Strawberry Mansion

Kentucker Audley, Albert Birney · 2021
91min · DCP

In 2035, our dreams are no longer our own–they’re infused with product placement and auditors assess unpaid taxes on our most private reveries. Beleaguered taxman James Preble (Kentucker Audley) arrives at a run-down house in the countryside for a routine audit and encounters Bella Isadora (Penny Fuller), a lifelong dreamer who remains resolutely analog, circumventing the surveillance state with VHS tapes and homemade headgear. As Preble works his way through Bella’s archive of the unconscious, he begins to fall in love with visions of her younger self (Grace Glowicki). But all is not well in dreamland as dangerous family secrets and a rogue’s gallery of blue demons and fried chicken pitchmen threaten to set the lovers’ paradise ablaze. Can Preble and Bella escape from the modern, monetized dreamscape and find refuge in Strawberry Mansion?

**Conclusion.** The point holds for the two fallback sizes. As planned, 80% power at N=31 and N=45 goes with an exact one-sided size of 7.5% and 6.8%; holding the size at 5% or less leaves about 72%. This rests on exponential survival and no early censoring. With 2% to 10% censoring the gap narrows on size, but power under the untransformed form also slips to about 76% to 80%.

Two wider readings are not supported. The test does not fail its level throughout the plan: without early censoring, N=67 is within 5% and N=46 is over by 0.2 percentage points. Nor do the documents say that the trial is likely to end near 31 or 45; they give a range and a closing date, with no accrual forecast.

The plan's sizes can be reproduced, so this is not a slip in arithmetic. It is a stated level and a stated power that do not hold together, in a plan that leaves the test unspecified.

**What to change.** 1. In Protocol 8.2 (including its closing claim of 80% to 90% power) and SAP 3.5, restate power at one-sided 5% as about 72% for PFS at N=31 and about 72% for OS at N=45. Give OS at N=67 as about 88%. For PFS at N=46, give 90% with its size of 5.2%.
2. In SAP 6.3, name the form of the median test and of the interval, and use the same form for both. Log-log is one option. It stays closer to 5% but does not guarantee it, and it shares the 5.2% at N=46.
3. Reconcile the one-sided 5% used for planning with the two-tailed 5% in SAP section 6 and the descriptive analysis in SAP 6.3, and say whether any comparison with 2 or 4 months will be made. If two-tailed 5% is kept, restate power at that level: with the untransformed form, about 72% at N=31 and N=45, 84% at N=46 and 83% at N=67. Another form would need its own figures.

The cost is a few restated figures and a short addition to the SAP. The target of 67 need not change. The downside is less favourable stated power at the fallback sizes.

“A cult weirdo classic in the making.” Rodrigo Perez, The Playlist

“A film to admire not just for its psychedelic aesthetic delirium, but also for its pure moxie, its gleeful embrace of the very idea of filmmaking itself.” Alexandra Heller-Nicholas, Film International

“Sensational, strange, and sophisticatedly sweet.” Kristy Puchko, RogerEbert.com

“With Dan Deacon’s cosmic synth carrying the strange twists along, Strawberry Mansion works its way through an absurdist romance with palpable depth.” Eric Kohn, IndieWire

“Relies on a wide array of movie techniques and deploys them in conspicuously hands-on ways to create a wild science-fiction world that satirizes grim trends of modern life while tapping into a haunted realm of frustrations and desires.” Richard Brody, The New Yorker

“CRITIC’S PICK! A soulful sci-fi oddity…” Amy Nicholson, The New York Times

“TOP PICK! The film is gentle and kooky, set in a dystopic future that aesthetically borrows from the ’80s. Demons, Nick Cave-like creatures, VHS tapes, buckets of fried chicken, and fedora hats populate it. It’s a world I felt like would be best experienced communally, in the dark church of the theater.” Jas Keimig, The Stranger